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In which I briefly wax lyrical about the city of my bones

In which I briefly wax lyrical about the city of my bones

People seem to labor under the misapprehension that nature is something that happens outside of cities. That annoys me, a little; I love this city, and I love all the nature and wildlife that can be found in it. Life and growth burst out through every crack, every brick, every inch of London. The truth is, ‘nature’ is nothing more than the world around us – and really, concrete and coalsmoke are no less ‘natural’ than the sun rising over the Himalayas, or this daisy.

I like this daisy. it is one of the many, many daisies found on the patch of grass outside my boyfriend’s flat in Feltham. I’ve been enjoying them for weeks, but then – much to my dismay – someone came by and mowed them all down, scattering destroyed flowers and crushed petals all over the place. I was kind of upset. It had been lovely, watching them grow and spread and open and close, seeing their little flowerheads nodding in the low breeze. There were buttercups, too, and the whole thing was all the colours that late spring and early summer is supposed to be.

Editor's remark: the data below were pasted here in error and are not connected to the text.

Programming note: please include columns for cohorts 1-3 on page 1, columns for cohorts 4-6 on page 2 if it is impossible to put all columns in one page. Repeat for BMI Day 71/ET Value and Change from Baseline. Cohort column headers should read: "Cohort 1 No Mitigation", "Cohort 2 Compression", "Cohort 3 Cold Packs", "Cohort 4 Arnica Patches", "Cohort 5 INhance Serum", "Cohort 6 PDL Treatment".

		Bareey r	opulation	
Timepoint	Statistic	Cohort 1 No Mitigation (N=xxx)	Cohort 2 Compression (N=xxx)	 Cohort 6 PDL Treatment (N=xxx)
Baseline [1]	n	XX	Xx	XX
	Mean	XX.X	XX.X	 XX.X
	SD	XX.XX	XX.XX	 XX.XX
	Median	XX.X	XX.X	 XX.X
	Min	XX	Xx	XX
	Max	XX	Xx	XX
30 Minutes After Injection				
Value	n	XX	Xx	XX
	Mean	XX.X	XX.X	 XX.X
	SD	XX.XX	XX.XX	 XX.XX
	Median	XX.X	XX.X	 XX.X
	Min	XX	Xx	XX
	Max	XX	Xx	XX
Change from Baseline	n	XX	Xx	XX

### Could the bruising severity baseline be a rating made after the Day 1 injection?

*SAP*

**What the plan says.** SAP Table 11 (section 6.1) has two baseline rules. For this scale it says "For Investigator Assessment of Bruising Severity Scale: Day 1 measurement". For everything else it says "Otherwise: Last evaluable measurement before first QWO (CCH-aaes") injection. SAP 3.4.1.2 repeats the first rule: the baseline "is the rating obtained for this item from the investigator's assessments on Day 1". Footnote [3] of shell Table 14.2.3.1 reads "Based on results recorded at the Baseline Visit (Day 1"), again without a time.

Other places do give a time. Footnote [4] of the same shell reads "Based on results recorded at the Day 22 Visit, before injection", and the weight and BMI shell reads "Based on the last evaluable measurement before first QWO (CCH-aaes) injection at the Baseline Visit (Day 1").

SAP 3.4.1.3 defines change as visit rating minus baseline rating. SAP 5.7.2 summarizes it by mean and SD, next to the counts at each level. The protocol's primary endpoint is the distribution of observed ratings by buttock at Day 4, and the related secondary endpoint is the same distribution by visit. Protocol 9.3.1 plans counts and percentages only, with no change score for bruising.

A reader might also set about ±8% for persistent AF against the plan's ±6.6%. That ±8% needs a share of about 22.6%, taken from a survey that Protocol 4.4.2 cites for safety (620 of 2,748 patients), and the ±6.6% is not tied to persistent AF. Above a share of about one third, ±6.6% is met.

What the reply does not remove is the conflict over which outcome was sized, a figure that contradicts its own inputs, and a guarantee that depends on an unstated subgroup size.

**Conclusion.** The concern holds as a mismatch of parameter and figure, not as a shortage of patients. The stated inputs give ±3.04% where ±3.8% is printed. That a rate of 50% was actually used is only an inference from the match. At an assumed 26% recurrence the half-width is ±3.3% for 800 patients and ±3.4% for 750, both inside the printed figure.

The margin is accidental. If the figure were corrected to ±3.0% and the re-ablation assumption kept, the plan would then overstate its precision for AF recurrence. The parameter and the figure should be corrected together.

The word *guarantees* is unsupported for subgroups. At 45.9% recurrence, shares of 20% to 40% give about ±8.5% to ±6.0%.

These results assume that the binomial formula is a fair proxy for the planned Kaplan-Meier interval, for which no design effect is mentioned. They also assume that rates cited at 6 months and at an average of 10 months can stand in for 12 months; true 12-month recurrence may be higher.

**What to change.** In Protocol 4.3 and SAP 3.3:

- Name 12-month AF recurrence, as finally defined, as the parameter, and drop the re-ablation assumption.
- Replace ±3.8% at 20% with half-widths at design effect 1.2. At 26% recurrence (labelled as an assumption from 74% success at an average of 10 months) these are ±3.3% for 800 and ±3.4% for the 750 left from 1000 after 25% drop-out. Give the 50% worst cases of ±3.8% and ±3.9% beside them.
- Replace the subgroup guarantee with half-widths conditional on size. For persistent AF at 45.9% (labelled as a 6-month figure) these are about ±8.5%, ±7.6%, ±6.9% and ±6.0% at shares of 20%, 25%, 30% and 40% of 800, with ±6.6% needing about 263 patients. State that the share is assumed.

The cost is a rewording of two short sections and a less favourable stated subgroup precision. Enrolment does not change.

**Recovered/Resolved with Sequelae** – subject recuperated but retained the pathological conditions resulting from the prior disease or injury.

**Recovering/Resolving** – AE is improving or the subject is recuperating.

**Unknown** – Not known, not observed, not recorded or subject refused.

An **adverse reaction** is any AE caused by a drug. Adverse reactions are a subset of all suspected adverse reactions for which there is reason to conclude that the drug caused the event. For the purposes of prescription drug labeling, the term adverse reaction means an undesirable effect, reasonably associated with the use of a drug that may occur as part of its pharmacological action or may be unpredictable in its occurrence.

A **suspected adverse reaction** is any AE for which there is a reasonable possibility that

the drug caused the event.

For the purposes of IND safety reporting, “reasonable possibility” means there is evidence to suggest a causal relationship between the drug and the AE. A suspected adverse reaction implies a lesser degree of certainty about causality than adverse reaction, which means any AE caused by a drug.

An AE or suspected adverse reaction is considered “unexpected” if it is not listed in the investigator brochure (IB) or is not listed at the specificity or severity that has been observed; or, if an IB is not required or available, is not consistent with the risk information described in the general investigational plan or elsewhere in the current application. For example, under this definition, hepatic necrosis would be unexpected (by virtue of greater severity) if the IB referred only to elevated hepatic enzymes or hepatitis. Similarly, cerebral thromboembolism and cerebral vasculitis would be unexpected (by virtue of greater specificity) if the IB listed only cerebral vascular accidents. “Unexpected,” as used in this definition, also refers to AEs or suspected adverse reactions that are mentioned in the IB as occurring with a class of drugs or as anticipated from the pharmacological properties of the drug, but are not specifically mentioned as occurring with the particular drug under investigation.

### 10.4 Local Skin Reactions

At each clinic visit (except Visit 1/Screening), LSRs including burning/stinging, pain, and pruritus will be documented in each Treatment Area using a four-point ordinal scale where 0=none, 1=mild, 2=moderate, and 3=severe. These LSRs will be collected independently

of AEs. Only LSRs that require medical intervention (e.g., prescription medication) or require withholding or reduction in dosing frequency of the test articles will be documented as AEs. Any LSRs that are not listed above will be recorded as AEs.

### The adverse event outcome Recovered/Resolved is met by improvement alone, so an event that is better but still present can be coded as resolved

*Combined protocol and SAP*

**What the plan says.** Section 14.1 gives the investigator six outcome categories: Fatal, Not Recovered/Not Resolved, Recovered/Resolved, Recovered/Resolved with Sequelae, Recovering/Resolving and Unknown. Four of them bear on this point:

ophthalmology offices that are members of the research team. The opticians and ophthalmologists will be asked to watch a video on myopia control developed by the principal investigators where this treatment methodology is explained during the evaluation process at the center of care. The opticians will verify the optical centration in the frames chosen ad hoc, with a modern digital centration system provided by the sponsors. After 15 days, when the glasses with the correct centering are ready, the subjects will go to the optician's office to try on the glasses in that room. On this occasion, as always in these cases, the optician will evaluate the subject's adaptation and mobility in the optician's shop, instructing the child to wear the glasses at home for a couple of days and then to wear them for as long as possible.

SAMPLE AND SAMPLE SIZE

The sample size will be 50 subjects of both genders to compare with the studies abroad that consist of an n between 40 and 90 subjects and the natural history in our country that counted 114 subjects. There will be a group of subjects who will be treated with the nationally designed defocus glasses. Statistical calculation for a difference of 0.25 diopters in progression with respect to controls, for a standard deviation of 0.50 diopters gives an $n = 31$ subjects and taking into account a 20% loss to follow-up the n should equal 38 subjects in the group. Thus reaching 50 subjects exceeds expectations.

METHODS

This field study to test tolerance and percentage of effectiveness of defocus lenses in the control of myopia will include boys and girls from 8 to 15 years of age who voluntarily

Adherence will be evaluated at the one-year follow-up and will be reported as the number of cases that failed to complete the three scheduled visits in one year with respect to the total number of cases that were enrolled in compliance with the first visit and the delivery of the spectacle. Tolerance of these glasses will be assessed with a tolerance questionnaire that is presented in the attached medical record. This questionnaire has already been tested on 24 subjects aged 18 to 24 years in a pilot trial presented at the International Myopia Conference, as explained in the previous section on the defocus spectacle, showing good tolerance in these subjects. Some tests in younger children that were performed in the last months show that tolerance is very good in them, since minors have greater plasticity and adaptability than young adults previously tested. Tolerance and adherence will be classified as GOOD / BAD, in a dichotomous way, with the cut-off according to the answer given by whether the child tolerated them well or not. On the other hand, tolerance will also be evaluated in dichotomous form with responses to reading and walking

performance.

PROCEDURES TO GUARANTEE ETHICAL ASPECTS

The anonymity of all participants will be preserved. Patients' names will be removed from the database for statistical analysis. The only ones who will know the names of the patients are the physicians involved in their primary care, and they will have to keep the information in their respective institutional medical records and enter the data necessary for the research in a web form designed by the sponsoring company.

A few days later, though, they were back. For such tiny and delicate-looking little flowers, daisies are remarkably hardy things. I nearly got a bit allegorical about them for a moment, there.

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